Innovative new pilot project to assist cocoa farmers to access export markets launched
For every five containers which is imported into Solomon Islands, only one container is exported. This means that four containers are ‘empties’ and sitting idle in the port or they are loaded back on the ship with no value being gained from the unutilised container space. This represents a missed opportunity, is a waste of money and comes at a high environmental cost. This ratio will get worse during the global pandemic as major exports have been hit-hardest.
There are many barriers to Solomon Islanders being able to export their produce. The Solomon Islands agricultural economy is largely made up of small to medium growers, who are locked out of export markets due to being unable to fill or afford an export container and the associated freight and logistics costs. These already existing pressures have been compounded by the global economic impacts of the corona virus pandemic.
The Less Than a Container Load (LCL) Access to Markets project aims to revolutionise the export market by allowing local cocoa growers and consolidators to share the costs of freight and logistics. It will achieve this through the use of a digital platform where exporters can share information as well as the space and costs of shipping containers for export. The project officially launched on Friday 16 July 2021.
The pilot project is being run by local agribusiness entrepreneur James Kana of Ueniusu’unu Agribusiness Group, along with Samantha Kies-Ryan from Earth Water People and James’ sister Rose Kana. Other partners in the project include Solomon Ports Authority, Express Freight Management (EFM) and Common Code (Aust). The initiative is being funded by the Pacific Horticultural and Agricultural Market Access Plus (PHAMA Plus) through its Export Business Recovery Initiative Grant designed to help the economy recover from the impacts of COVID 19.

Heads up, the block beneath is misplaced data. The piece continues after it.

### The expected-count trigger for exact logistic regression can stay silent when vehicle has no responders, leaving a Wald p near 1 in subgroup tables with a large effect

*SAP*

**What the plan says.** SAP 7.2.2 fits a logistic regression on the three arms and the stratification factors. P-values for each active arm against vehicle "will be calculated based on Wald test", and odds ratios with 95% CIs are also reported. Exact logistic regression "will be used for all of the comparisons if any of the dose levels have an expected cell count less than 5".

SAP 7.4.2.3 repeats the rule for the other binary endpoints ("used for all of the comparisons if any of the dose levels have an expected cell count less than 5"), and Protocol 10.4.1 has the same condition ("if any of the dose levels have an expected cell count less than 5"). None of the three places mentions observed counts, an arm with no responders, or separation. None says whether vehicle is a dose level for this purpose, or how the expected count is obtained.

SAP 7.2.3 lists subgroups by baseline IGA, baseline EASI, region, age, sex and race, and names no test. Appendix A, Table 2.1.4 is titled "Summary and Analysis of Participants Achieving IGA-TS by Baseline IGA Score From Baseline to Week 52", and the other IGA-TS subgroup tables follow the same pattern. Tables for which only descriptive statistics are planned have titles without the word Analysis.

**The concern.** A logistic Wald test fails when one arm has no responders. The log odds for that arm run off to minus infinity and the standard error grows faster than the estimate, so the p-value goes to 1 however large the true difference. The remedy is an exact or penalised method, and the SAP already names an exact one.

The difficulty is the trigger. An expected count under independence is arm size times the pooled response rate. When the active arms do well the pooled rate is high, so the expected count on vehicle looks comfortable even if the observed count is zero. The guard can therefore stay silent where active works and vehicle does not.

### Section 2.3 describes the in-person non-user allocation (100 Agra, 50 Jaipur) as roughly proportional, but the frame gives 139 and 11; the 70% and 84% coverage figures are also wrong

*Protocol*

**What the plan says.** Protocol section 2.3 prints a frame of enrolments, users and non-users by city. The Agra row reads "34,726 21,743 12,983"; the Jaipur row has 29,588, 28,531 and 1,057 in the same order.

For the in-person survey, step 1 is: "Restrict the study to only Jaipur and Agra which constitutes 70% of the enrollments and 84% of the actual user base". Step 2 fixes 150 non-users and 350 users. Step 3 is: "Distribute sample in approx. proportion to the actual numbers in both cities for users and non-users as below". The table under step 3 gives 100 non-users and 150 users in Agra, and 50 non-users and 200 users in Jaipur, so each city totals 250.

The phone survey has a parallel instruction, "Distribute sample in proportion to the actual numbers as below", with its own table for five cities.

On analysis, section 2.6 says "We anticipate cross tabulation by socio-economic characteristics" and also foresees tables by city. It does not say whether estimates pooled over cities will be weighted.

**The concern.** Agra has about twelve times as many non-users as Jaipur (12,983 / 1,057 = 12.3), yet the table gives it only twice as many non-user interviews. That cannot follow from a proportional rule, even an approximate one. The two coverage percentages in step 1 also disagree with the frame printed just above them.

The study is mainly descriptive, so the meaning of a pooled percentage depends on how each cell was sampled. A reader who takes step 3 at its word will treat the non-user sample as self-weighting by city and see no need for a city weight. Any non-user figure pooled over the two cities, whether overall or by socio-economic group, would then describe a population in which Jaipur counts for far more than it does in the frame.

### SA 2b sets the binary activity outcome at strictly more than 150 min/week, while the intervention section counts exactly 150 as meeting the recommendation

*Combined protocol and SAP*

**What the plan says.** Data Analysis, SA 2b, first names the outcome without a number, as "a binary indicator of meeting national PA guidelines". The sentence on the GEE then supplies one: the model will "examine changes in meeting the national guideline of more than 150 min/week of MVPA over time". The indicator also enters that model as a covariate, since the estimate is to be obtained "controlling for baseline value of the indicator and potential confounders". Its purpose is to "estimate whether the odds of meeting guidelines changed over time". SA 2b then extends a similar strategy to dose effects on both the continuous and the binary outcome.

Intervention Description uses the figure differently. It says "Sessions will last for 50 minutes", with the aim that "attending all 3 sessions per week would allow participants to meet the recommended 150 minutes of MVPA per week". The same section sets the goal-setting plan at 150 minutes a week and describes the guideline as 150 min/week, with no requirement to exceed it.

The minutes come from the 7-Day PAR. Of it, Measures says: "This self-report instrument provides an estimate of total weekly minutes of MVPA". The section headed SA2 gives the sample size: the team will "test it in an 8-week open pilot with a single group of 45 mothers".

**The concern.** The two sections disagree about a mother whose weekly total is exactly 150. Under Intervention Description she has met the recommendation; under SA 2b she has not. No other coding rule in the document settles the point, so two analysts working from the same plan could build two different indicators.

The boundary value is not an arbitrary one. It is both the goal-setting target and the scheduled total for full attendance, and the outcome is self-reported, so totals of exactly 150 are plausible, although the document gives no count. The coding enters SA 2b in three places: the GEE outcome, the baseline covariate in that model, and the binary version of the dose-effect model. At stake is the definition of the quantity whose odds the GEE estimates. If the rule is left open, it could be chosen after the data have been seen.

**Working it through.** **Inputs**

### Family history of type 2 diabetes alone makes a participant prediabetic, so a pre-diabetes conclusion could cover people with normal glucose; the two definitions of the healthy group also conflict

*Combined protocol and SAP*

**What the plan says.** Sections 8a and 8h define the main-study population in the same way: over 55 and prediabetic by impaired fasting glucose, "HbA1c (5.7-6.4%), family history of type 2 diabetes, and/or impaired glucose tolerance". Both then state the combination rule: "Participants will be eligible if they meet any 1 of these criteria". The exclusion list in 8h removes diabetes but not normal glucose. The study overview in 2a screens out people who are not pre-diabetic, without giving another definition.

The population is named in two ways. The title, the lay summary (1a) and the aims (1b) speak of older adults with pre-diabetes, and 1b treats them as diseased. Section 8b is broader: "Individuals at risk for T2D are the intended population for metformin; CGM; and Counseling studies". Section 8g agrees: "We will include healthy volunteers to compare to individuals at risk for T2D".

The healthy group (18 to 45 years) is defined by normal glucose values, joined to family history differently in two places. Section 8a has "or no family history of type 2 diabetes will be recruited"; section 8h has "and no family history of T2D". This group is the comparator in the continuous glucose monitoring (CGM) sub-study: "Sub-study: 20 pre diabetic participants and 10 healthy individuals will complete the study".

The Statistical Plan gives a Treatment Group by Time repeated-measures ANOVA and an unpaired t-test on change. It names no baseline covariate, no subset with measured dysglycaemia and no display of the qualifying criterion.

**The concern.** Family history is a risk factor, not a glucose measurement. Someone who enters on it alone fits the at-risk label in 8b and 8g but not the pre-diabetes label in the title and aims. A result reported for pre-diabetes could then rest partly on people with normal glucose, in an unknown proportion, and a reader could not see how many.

The Pacific Connect Journey
“From the inception of the idea through the final funding, the LCL project was given valuable advice and mentoring from many across the ICDP network…making it a truly regional effort and proving the strength of the Pacific Connect network to support emerging entrepreneurs and their business ideas”
The LCL project idea arose from the Shipping and Logistics Pacific Connect Dialogue that was held in Honiara in April 2019. This business opportunity was identified by the team, who then further developed and presented their idea at the Pacific Connect Ideas Exchange in Sydney in September 2019.
With seed funding from the International Centre for Democratic Partnerships (ICDP), who are implementing the Pacific Connect program, a clickable prototype has been created and tested by Australian technology company Common Code with LCL stakeholders. ICDP has given an additional $5,000 funding to scope and further develop the clickable prototype to discover the communication and technology solution needed for the LCL sector in the Solomon Islands. The solution suggested will be bespoke to the LCL sector in the Solomon Islands and seek to make communication between LCL stakeholders more efficient and transparent, leading to easier collaboration and greater volume of exports.
With help from the ICDP team and valuable input on the pitch and project proposal from members of the Pacific Connect network, the LCL project was able to access funding through the PHAMA Plus program in 2020. From the inception of the idea through the final funding, the LCL project was given valuable advice and mentoring from many across the ICDP network from Kenneth Katafono from Traseable Solutions in Fiji, Eranda Kotelawala from Solomon Ports in the Solomon Islands and Cameron Neill from Common Code, Julie Gibson from Hitnet and James Fraser from Minter Ellison from Australia, making it a truly regional effort and proving the strength of the Pacific Connect network to support emerging entrepreneurs and their business ideas.
James Kana is excited to start the pilot, saying “This has never been done so for us to trial this in Solomon Islands and leading the team to solve problems for them is something that is really exciting…this initiative will be a game changer.”